I’m imagining some jaded neighbor of a player like Mark Ellis after he goes home for the winter:
JN: “So, how’d your season go?”
ME: “Got a week? It will take that long to explain it.”
JN: “Oh, man, no, not now. Wait till we’re snowed in. Then you come over and we’ll drink a bucket of coffee while you tell me all about it.”
I feel that way about the Dodgers’ 2012 season. It started out much better than even the most hopeful of fans could have imagined, I think. Here’s the standings at the end of each month:
LA Dodgers 16 7 .696 –
San Francisco 12 10 .545 3.5
LA Dodgers 32 18 .640 –
San Francisco 27 24 .529 5.5
San Francisco 44 35 .557 –
LA Dodgers 43 36 .544 1
San Francisco 55 47 .539 –
LA Dodgers 56 48 .538 –
San Francisco 74 58 .561 –
LA Dodgers 70 63 .526 4.5
x-San Francisco 93 66 .585 –
LA Dodgers 84 75 .528 9
I find that interesting. If asked, I suspect most casual fans would say the Dodgers’ sudden collapse happened in September; up until then they had been playing well. The standings show that’s not quite accurate. They had two really good months, then three of mediocrity and one of near-calamity. As Vin Scully pointed out during yesterday’s final broadcast, their highwater mark was June 17 when their record was 42 – 25, seventeen games over .500. After that there was a fairly steady decline until they bottomed out on September 20 at 77 – 73, only four games over .500 and at some risk (at least in my mind) of suddenly dropping below break-even on the year.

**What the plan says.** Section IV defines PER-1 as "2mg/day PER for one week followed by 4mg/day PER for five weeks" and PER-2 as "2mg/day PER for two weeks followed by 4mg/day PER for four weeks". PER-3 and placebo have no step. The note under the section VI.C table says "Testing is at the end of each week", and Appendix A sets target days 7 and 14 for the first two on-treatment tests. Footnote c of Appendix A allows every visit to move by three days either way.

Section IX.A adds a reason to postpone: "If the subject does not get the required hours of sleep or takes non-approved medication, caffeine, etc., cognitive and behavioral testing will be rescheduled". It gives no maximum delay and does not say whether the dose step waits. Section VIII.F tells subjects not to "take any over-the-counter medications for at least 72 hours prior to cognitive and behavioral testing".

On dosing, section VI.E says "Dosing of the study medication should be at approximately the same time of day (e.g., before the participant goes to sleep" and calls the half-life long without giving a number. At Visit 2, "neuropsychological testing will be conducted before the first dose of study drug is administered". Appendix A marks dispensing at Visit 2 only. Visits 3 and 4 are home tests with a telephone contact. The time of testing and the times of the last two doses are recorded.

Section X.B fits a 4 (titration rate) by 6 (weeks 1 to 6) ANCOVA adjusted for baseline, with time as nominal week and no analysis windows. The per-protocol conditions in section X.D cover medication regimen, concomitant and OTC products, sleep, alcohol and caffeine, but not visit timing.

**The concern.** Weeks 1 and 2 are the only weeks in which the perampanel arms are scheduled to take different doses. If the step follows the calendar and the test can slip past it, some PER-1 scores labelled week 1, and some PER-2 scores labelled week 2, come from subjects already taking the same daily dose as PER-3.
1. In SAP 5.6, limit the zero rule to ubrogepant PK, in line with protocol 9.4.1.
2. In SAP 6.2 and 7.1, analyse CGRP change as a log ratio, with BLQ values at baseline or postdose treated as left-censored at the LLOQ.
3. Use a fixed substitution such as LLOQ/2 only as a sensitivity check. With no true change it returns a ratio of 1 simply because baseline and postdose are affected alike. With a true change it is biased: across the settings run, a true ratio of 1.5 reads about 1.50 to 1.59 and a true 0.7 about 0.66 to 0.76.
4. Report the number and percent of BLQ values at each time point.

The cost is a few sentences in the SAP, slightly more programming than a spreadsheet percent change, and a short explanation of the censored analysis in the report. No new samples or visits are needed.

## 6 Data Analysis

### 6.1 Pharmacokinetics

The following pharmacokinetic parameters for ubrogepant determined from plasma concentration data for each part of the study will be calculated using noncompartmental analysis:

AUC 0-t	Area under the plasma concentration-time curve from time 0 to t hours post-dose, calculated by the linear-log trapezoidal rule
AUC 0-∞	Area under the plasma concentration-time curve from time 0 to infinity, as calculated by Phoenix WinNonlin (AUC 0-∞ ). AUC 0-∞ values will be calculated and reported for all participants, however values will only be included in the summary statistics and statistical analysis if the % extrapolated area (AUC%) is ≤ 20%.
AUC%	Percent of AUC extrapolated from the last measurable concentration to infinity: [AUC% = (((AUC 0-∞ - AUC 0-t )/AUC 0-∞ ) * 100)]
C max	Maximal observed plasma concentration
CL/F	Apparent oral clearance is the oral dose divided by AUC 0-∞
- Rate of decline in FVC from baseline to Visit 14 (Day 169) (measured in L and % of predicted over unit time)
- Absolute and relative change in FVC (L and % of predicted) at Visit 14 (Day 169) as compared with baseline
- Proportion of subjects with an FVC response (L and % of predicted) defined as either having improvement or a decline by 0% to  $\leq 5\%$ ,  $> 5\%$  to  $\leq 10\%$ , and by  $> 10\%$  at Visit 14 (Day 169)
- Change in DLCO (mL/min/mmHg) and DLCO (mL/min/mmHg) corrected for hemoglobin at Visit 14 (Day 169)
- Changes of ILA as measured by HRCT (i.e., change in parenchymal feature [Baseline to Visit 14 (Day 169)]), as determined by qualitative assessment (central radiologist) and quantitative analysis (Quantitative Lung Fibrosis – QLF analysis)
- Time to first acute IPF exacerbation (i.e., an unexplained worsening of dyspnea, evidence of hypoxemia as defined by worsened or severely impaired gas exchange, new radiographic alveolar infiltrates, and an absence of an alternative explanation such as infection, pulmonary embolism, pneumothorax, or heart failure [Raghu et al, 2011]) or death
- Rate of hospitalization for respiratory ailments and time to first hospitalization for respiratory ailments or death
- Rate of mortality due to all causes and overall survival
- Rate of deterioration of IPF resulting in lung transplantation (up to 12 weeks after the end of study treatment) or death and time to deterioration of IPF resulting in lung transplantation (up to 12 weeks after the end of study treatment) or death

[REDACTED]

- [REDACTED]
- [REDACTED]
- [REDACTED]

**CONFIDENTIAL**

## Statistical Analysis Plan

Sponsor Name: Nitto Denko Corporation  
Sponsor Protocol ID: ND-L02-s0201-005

As it turned out they ended up a respectable 86 – 76, 10 games over .500. What frustrated many fans, I’m sure, is that “L10” column in the standings: the Dodgers were 8 – 2 over their last ten games and playing very well indeed. Had they started that streak about two weeks earlier it wasn’t out of the question that they could have finished in the hunt for Wild Card #1. I don’t think they could have caught the Giants for first place in the division, since the Giants played well for all of September.
Now they head off into the off-season with as set a lineup as they may have had since the 1970s, when fans could just pencil in the same infield for 8 years. Who’d have thought that was a possibility at this year’s All Star break? And, that lineup performed pretty well for the last two weeks of the season. We’ll have to see whether they can continue to do so once they’ve been playing together for several months.
When do pitchers and catchers report?